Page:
Because I think if you got somebody that didn’t really have an idea of the type of material that you’re writing, you’re at a loss. But for this time project I would have written the script and gave it to the people who work on the film to look at. They would give me notes or tell me what they thought about it. But these stories are sort of there’s one plot. There’s no sub-plots really as such in it. So it was a different process to writing a straight feature film.

Ashley: Yeah. And I was gonna ask about that. How do you approach screenplay structure and something like that? Do you know ultimately you’re gonna be editing these things together weaving them or is it one story and then one story?

Liam: I just did them one story at a time and then when I was about to shoot them then I would decide, I knew who the main characters were and then I would decide which people or which characters or which actors I was gonna take from other stories to play the other parts. If it didn’t go well they could be this, they could be that or we don’t know what job they have, so let’s give them this job and maybe that would make me think about them in a different way. So it was kind of very much everything was done very much at the same time from writing it to casting it to doing all that kind of stuff. And then sometimes when a segment was finished I might have an actor who would have just had one line or maybe not even a line, and just an expressionery look and that kind of set me off on maybe something within one of the other stories about what that person could be the main character in this one instead or maybe whoever I’ve even been thinking of, you know what I mean?

Ashley: Sure. What advice do you have for screenwriters that are looking to break into the business?

Liam: I think write [laughs] which is what people always say. Write, write, write. Keep writing, don’t be afraid to write. I’ve known a lot of writers who’ve written stuff and they’ve never shown it to anybody and they call themselves writers. And they never send it out and I think they’re just afraid of what people will say. I think don’t be afraid to write but also don’t be afraid to show it to people and expect the unexpected. Maybe it will be fantastic, maybe it won’t, but you won’t know unless you keep writing and keep at it. Also write about what you know, which is what everybody says as well and this is so true. Write about what you know or try to write about what you know.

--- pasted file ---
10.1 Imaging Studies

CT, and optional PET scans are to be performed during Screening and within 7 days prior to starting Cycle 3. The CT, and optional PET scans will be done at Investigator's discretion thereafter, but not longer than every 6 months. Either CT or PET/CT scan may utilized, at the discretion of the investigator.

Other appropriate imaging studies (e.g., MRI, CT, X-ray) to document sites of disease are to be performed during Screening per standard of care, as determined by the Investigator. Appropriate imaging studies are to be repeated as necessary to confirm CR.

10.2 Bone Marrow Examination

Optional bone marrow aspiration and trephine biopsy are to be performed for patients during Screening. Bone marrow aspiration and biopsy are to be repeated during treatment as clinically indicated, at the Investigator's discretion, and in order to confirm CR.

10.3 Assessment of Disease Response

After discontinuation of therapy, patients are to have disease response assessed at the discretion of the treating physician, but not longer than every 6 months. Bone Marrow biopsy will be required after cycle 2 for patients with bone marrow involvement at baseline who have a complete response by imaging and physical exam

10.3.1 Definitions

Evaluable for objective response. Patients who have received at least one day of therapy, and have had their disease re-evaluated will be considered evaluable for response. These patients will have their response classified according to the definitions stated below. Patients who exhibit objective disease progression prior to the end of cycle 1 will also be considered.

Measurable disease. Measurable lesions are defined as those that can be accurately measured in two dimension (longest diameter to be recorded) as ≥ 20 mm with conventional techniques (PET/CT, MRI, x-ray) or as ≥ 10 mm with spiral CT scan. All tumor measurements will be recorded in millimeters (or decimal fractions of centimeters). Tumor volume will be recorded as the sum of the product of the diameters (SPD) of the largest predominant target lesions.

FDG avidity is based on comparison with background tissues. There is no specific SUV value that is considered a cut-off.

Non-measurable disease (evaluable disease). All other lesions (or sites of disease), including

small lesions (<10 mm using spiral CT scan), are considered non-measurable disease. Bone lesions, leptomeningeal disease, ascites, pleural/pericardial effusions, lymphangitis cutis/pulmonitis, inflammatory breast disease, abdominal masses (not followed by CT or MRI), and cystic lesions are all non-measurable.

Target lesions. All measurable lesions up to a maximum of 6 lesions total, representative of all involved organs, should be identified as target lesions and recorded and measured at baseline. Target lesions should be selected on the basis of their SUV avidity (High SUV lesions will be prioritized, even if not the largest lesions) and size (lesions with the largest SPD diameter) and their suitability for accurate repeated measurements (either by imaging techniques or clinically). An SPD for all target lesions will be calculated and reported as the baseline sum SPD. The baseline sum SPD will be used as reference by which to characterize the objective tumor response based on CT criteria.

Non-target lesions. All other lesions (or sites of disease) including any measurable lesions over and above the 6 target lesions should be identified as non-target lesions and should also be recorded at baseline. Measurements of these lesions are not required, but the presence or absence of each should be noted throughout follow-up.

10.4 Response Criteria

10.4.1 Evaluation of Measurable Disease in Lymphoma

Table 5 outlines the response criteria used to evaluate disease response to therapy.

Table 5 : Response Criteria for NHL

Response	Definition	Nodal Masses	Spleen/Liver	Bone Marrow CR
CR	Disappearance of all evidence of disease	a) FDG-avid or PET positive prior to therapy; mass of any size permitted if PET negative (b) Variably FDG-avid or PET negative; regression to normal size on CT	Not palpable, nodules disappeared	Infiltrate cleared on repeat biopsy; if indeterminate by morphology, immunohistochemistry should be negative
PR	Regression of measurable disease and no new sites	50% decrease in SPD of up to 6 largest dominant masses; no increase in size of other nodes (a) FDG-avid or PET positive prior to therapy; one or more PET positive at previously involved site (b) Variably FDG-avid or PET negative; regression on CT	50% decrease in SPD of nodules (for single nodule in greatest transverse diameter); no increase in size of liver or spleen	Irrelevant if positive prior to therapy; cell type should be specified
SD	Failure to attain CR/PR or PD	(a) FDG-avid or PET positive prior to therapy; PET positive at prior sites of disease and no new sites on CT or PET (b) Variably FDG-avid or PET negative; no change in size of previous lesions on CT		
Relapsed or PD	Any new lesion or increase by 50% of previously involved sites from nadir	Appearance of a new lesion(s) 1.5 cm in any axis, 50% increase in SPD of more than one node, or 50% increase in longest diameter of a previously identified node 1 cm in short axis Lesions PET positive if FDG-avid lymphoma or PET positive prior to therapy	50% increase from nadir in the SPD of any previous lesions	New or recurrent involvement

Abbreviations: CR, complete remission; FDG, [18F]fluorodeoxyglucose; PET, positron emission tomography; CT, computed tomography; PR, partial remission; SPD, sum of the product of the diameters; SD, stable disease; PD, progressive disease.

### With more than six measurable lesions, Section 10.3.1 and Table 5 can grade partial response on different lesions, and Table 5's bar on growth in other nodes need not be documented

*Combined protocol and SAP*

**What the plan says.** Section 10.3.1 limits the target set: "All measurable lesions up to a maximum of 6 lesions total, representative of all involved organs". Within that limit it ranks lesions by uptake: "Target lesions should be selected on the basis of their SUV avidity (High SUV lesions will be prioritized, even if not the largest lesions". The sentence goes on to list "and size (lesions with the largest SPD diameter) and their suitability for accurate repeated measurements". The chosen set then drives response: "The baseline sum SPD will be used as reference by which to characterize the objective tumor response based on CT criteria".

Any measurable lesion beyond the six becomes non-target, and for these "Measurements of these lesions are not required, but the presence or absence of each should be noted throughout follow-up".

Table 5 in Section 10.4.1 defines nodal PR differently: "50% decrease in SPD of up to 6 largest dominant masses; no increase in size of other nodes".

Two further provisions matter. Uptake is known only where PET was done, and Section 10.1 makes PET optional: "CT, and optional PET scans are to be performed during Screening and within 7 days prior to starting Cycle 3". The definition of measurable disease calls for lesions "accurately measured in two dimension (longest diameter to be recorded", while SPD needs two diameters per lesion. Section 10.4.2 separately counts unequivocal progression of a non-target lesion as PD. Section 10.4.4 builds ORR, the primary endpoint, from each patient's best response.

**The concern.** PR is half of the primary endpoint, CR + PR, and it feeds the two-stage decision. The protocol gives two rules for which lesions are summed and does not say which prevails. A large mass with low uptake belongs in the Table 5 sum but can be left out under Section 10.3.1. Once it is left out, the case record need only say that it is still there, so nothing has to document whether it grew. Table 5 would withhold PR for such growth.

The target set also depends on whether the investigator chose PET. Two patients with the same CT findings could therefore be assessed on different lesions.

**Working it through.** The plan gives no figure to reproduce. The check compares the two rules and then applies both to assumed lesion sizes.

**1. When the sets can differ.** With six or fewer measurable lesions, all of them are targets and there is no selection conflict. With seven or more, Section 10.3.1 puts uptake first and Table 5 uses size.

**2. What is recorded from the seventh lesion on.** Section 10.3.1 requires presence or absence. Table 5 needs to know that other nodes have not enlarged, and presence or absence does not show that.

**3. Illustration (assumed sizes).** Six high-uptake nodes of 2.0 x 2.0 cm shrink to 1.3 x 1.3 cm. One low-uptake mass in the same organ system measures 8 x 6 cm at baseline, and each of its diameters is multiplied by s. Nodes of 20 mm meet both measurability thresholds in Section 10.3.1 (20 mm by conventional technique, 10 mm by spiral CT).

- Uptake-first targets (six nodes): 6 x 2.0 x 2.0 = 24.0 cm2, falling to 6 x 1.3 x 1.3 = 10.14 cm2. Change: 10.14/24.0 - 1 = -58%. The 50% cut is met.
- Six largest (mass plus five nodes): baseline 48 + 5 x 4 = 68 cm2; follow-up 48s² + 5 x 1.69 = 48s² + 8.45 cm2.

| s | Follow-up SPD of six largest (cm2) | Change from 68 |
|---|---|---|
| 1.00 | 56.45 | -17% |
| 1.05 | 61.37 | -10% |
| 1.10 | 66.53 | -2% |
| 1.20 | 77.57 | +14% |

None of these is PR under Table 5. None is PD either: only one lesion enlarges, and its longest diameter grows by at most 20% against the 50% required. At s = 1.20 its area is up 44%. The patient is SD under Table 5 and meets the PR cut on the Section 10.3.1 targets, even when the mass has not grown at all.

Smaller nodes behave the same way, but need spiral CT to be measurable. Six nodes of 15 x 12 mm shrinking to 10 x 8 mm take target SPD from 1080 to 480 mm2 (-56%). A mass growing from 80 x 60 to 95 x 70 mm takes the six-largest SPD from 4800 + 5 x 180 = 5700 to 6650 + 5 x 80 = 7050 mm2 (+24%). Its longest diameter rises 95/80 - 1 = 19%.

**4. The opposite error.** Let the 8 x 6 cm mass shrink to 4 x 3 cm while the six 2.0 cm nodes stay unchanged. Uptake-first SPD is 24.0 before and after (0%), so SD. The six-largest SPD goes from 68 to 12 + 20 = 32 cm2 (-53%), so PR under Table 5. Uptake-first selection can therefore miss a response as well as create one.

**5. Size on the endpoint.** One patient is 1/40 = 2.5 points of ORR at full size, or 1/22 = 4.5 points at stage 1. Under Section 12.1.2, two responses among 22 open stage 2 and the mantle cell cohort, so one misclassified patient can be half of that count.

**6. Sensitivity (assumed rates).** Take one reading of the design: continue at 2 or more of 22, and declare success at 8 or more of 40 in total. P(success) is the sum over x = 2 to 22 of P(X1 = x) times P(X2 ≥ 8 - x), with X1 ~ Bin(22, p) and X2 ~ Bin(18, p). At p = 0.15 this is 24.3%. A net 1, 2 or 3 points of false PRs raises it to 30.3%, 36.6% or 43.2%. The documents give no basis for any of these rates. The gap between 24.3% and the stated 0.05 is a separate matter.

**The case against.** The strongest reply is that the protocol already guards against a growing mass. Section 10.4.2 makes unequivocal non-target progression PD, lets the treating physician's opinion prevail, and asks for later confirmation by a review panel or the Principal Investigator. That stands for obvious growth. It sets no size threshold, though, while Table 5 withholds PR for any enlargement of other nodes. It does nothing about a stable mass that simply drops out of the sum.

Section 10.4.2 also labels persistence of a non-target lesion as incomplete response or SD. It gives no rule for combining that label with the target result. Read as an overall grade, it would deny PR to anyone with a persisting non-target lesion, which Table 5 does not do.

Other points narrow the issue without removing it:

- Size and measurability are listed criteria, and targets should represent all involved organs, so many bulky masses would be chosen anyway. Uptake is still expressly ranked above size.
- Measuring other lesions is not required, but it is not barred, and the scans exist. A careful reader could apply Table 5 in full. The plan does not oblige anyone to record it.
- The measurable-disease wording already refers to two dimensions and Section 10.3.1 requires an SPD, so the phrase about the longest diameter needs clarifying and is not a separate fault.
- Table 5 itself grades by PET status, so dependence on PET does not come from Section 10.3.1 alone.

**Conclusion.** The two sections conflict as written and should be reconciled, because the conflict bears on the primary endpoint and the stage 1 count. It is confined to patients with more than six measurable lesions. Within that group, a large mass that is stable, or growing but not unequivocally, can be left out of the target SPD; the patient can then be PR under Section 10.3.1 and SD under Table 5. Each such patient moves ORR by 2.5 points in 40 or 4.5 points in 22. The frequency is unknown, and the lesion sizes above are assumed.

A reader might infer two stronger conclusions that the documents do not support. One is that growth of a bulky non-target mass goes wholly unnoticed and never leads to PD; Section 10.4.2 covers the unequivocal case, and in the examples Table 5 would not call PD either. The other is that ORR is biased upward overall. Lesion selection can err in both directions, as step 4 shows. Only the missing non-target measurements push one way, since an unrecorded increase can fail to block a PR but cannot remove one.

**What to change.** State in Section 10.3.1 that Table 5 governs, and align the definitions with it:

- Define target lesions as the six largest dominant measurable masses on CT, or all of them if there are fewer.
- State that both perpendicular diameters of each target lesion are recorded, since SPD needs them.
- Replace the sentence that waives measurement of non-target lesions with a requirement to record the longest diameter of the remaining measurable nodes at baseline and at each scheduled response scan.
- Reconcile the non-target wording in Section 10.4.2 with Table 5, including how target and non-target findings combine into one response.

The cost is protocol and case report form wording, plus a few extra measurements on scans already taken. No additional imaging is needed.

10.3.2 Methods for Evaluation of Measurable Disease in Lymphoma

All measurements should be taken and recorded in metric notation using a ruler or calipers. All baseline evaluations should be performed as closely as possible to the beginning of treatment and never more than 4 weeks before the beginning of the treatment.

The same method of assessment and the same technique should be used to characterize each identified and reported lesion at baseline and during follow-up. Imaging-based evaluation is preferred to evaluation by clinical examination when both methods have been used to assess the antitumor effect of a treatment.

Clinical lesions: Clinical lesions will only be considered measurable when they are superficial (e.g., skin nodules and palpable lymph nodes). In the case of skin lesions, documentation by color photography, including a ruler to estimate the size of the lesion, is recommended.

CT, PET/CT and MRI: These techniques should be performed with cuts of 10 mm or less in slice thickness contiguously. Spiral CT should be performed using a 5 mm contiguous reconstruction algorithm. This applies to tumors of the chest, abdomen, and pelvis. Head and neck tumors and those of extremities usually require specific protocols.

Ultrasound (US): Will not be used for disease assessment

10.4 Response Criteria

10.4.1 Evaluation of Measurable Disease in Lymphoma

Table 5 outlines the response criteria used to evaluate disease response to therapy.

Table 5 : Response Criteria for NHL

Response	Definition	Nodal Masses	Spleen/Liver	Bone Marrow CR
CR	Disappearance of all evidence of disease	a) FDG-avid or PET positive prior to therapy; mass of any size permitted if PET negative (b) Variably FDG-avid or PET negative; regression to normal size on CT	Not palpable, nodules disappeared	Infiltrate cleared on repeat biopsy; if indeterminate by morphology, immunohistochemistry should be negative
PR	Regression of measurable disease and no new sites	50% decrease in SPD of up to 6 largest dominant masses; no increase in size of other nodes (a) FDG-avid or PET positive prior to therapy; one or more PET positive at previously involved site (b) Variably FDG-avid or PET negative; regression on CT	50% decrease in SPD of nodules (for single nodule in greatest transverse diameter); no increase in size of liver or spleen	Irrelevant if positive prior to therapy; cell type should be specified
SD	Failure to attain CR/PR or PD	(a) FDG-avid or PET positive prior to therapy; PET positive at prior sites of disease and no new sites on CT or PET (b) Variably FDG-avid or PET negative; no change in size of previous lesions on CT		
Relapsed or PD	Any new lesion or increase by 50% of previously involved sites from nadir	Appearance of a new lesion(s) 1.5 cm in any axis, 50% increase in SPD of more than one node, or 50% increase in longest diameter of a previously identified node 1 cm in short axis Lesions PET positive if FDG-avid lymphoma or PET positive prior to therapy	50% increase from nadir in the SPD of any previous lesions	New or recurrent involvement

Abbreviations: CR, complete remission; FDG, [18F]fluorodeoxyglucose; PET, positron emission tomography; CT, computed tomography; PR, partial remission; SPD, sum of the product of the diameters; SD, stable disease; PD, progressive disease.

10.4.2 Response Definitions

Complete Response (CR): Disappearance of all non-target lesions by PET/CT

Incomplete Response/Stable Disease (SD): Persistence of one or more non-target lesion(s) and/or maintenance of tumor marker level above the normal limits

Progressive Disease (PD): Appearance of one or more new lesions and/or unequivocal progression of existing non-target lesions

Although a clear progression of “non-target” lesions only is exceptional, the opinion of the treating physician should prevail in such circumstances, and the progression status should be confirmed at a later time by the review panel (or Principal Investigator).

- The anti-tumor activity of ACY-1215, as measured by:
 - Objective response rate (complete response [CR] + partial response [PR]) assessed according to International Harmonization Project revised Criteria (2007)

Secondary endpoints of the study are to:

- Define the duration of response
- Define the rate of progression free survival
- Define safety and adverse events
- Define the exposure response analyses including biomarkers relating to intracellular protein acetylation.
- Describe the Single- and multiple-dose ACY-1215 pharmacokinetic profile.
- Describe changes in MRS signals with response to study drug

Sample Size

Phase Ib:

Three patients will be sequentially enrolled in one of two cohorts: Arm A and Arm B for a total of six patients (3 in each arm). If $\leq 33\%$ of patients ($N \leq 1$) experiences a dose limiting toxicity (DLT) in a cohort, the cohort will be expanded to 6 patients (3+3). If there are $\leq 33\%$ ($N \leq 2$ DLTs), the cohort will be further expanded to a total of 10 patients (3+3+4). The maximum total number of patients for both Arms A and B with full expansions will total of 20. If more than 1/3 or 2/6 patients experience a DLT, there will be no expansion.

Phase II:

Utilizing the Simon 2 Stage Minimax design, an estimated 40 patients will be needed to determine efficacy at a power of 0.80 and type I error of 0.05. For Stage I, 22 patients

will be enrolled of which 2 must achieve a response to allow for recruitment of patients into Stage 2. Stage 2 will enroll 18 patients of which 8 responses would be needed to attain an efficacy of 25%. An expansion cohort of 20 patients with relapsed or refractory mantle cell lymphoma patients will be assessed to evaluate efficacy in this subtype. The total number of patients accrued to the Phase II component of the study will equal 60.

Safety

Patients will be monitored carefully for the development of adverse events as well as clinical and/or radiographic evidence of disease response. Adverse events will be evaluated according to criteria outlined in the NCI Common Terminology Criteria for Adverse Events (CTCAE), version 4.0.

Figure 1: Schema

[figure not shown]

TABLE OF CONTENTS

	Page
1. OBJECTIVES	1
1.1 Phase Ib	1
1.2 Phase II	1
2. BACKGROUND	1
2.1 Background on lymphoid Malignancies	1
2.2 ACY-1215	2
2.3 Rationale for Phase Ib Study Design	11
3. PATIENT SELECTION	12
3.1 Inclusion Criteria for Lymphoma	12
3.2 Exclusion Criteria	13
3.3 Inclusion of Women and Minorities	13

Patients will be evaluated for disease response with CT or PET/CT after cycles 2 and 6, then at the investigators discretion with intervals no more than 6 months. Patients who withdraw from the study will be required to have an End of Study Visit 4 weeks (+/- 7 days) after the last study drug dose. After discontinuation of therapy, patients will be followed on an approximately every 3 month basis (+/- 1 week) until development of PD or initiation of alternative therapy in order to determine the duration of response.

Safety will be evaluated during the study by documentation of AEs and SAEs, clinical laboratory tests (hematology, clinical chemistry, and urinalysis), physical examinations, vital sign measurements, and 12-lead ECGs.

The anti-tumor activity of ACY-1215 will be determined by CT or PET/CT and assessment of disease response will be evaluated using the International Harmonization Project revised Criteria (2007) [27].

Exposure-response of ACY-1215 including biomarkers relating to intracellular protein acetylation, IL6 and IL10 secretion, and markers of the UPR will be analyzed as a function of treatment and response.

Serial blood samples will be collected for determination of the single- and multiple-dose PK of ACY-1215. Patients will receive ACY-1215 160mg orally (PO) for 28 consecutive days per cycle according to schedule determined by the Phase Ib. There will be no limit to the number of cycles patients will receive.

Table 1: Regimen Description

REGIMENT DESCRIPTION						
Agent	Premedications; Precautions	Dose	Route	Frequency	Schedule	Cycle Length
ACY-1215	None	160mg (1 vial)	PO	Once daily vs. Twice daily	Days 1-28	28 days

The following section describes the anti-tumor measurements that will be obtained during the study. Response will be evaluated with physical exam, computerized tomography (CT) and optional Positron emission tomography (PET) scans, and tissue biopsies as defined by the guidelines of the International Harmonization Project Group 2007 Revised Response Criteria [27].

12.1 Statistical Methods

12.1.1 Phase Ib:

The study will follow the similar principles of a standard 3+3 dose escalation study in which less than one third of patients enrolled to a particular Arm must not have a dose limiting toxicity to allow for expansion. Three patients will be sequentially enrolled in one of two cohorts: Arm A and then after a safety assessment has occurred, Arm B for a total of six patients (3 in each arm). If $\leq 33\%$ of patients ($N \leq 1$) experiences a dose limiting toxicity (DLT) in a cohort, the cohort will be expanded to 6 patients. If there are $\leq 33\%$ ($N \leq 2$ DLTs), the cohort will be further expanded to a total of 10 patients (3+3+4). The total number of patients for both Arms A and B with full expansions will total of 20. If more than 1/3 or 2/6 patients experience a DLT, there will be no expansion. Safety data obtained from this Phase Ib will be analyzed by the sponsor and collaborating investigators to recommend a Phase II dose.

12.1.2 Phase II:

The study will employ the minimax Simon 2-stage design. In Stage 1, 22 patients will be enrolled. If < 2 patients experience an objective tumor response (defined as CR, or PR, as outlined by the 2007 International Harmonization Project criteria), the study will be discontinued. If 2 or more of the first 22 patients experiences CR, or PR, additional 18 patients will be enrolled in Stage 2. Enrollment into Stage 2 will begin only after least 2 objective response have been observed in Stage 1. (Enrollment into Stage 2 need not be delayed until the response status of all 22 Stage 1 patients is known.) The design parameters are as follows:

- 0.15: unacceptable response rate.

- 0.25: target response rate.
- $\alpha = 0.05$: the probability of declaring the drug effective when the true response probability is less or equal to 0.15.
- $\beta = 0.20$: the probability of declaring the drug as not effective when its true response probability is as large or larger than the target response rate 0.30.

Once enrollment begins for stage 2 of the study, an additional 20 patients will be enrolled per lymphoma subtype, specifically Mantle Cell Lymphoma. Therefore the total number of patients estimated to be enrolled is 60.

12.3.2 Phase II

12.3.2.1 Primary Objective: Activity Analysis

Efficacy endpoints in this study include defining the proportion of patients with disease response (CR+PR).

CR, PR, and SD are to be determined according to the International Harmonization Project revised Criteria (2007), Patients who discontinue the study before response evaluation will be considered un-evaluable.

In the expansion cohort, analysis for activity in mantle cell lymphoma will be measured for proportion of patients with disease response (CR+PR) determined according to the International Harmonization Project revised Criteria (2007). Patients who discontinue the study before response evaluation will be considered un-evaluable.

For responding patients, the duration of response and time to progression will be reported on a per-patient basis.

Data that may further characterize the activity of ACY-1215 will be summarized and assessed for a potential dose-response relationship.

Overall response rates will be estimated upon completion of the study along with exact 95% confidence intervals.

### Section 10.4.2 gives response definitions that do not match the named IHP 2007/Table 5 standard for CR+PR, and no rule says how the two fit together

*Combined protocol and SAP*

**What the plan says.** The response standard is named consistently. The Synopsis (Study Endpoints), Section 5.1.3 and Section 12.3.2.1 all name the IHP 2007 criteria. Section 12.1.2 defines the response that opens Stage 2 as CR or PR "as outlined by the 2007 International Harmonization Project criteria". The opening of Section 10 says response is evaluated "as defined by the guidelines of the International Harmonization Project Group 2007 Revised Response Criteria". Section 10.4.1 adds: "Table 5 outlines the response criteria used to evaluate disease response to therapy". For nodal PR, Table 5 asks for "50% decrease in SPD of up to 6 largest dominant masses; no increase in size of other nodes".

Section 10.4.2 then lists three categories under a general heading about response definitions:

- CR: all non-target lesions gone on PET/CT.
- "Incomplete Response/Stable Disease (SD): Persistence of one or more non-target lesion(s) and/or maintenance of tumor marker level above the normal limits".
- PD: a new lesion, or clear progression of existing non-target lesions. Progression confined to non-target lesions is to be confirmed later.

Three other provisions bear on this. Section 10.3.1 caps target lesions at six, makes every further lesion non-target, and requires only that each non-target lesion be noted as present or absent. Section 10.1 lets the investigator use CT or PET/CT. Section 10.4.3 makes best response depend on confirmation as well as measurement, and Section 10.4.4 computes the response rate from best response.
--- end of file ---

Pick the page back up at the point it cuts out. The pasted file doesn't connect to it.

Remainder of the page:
Ashley: Yeah, sound advice. What have you seen recently that you thought was really great? Anything at the movies or on Netflix or anything that you’ve seen that you really liked?

Liam: Could You Ever Forgive Me just was really fantastic, and the reason I loved it so much is because I’m a big fan of Richard E Grant and I love Withnail and I which is a movie he was in in the mid ‘80s. In a way it felt like it was a continuation of his character from that other movie over 30 years ago. I don’t know if you’ve ever seen Withnail and I, it’s a cool classic. It’s really… you should watch it, the script is fantastic. I think it’s Bruce Robinson who wrote and directed it, who I think he was nominated for an Oscar for the movie about Cambodia in the late ‘70s. He wrote that and I think he was nominated for that and then he got to make the movie himself. So Could You Ever Forgive Me I really liked. I do like [inaudible 00:23:57].

It’s really funny too and I think as well that a lot of comedians are exceptional, straight actors because they have so much… the need to be funny and they have so much energy that when you trap that by not allowing it to be funny you get this intensity that comes across that you may not get from other people. Now, that’s not always… not every comedian can act, but a lot of them can. I love that movie. I mean, there’s so many movies I see I can’t think of any other at the top of my head. Bites. Bites was good but…


Liam: I thought Bites was good as well but it depressed me. I think the message is what really depressed me. But yeah, and Spot Light last year I just thought wasn’t an extraordinary film and a big short. I’m going back a year because I can’t think of what I’ve seen recently, I haven’t seen too many things.

Ashley: Yeah, no, those are great recommendations. How can people see Lost and Found, do you know what the release schedule is gonna be like?

Liam: Yes. Lost and Found is out now in Boston, San Francisco and Prince Edward Ireland in Canada and it did so well over the weekend in Boston that it’s being held over for another week. And then this week, March 29th, it’s opening in New York City in Kew Garden Cinemas. It’s in New York, in Albany, New York, Toronto, Edmonton and Calgary. And then on the 12th of April it’s in Chicago and Washington, and then on the 19th it’s in Los Angeles and Long Beach.

Ashley: Perfect. And what’s the best way for people to keep up with what you’re doing? Twitter, Facebook, a blog, anything you’re comfortable sharing I’ll round up for the show notes.

Liam: Yeah, I’m on Twitter, I don’t know if you’ll be able to find my handle but let me see here. My Lost and Found page is… let me just bring it up here. It’s The Film Lost and Found so with a big T, a big F a big L and a big S. The Film Lost and Found. But also if you type into Google or whatever Lost and Found Irish film, it’s the only Irish movie that will come up. But there’s a lot of movies called Lost and Found, I only realized that after I made the film. There’s so many other movies with that same title [laughs], you know?

Ashley: Yeah, sure. Well, Liam, I really appreciate you coming on the show and talking with me today. Good luck with this film and good luck with your future projects.

Liam: Brilliant. Thank you Ashley so much and thank you for taking the time to talk to me.

Ashley: Thank you, will talk to you later.

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On the next episode of the podcast I’m gonna be interviewing Justin Kelly and Savannah Knoop. They just co-wrote a semi-autobiographical film called JT LeRoy, which Savannah actually lived… she lived this life and then wrote a book about her experience, so it’s a great example of just two people coming together. She wrote this book, he was a filmmaker coming together, collaborating and getting this film out there. So keep an eye out for that episode next week. That’s the show, thank you for listening.